Effect of Root-Zone Temperature on Growth and Quality of Hydroponically Grown Red Leaf Lettuce (Lactuca sativa L. cv. Red Wave)


Soil temperature influences crop growth and quality under field and greenhouse conditions; however, precise investigation using controlled cultivation systems is largely lacking. We investigated effects of root-zone temperatures on growth and components of hydroponically grown red leaf lettuce (Lactuca sativa L. cv. Red Wave) under a controlled cultivation system at 20°C. Compared with ambient root-zone temperature exposure, a 7-day low temperature exposure reduced leaf area, stem size, fresh weight, and water content of lettuce. However, root-zone heating treatments produced no significant changes in growth parameters compared with ambient conditions. Leaves under low root-zone temperature contained higher anthocyanin, phenols, sugar, and nitrate concentrations than leaves under other temperatures. Root oxygen consumption declined with low temperature root exposure, but not with root heating. Leaves of plants under low rootzone temperature showed hydrogen peroxide production, accompanied by lipid peroxidation. Therefore, low temperature root treatment is suggested to induce oxidative stress responses in leaves, activating antioxidative secondary metabolic pathways.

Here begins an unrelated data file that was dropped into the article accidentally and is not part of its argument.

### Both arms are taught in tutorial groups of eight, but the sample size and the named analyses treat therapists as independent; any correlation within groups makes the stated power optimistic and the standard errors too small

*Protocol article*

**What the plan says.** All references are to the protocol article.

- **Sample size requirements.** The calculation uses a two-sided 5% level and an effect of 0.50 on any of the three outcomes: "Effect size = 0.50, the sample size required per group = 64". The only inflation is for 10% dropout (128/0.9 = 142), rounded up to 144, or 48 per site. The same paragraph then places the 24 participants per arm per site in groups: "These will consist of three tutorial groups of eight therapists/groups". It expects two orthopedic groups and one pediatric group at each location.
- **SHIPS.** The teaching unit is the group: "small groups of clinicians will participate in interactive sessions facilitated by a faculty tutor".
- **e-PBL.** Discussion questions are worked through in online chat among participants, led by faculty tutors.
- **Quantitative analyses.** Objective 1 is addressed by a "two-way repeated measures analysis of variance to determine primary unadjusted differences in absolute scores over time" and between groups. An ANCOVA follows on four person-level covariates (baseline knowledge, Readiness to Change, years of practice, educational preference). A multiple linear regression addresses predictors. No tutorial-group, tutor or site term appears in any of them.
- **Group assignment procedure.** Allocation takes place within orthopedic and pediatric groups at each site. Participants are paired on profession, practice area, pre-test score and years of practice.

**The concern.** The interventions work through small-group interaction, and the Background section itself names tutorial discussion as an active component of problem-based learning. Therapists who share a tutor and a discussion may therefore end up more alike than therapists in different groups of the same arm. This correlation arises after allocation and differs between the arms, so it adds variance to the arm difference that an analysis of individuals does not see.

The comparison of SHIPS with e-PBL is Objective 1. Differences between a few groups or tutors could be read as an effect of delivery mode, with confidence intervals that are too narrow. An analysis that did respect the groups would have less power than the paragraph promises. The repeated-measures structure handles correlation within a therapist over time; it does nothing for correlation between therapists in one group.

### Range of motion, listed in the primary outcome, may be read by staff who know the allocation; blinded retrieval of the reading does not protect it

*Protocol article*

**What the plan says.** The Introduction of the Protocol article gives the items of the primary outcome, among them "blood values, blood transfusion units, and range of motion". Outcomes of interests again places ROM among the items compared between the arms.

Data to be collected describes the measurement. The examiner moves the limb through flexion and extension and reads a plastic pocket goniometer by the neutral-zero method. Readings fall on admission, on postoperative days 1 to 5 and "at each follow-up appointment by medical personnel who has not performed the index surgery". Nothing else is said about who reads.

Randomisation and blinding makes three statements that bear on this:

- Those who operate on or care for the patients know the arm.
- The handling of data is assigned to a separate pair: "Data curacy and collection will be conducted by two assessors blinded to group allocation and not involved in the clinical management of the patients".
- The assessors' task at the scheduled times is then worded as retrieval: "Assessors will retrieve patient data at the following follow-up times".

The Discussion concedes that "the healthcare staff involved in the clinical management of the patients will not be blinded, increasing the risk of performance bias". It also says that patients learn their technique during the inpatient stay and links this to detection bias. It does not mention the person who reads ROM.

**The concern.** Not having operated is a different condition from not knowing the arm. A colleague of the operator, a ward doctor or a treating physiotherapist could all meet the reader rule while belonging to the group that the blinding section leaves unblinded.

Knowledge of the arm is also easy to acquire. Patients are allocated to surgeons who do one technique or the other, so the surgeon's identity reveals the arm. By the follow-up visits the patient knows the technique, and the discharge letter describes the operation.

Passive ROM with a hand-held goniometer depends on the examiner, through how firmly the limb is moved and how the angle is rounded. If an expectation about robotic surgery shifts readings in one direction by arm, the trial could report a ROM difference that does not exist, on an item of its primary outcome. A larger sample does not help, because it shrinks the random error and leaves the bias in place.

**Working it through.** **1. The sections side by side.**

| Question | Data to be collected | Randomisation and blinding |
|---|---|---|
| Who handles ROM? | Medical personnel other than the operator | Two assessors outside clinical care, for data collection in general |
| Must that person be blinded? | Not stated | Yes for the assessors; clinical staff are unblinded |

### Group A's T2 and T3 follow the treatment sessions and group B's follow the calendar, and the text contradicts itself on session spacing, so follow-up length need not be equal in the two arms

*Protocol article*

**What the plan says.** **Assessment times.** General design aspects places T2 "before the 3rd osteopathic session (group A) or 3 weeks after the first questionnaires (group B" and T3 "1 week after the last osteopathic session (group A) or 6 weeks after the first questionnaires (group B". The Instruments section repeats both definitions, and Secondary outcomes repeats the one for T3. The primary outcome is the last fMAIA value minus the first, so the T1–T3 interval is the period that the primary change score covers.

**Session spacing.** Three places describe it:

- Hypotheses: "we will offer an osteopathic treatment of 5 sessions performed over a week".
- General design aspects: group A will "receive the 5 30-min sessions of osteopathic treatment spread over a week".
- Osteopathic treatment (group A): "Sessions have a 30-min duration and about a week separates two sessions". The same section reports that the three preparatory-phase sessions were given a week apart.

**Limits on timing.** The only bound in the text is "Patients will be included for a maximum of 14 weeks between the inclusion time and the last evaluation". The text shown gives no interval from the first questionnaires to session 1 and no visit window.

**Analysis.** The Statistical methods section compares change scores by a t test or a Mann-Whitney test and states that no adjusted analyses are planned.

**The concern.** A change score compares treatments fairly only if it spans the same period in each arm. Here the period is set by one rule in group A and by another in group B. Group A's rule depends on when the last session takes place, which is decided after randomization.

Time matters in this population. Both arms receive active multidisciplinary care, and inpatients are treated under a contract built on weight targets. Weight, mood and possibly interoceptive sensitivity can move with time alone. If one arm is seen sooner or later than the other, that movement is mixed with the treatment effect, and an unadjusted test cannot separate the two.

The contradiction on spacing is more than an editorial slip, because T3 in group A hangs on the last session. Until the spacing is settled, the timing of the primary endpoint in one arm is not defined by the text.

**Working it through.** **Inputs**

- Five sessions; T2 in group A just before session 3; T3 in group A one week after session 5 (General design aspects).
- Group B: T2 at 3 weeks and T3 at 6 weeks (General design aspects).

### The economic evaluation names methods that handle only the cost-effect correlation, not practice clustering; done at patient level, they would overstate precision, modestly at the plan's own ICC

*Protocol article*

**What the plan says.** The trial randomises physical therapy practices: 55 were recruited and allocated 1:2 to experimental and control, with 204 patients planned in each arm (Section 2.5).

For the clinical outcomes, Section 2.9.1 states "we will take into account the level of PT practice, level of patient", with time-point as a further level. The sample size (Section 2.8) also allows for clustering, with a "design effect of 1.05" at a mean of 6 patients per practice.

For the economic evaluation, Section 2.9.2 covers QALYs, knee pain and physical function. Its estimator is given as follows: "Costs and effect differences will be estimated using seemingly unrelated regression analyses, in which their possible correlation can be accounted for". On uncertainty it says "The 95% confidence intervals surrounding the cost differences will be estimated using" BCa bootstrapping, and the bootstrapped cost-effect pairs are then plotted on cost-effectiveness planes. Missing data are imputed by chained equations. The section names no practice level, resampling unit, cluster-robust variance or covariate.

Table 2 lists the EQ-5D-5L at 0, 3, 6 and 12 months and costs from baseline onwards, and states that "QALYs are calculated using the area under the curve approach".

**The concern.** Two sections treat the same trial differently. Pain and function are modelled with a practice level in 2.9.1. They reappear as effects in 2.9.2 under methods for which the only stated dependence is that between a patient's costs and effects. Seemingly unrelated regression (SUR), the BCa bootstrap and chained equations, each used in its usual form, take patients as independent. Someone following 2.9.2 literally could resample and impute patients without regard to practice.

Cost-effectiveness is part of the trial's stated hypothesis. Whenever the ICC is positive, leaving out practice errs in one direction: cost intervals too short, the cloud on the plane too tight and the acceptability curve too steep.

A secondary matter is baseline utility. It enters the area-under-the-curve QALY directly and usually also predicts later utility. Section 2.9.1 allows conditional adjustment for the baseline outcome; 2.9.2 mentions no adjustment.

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Sakamoto, M. and Suzuki, T. (2015) Effect of Root-Zone Temperature on Growth and Quality of Hydroponically Grown Red Leaf Lettuce (Lactuca sativa L. cv. Red Wave). American Journal of Plant Sciences, 6, 2350-2360. doi: 10.4236/ajps.2015.614238.

Conflicts of Interest

The authors declare no conflicts of interest.


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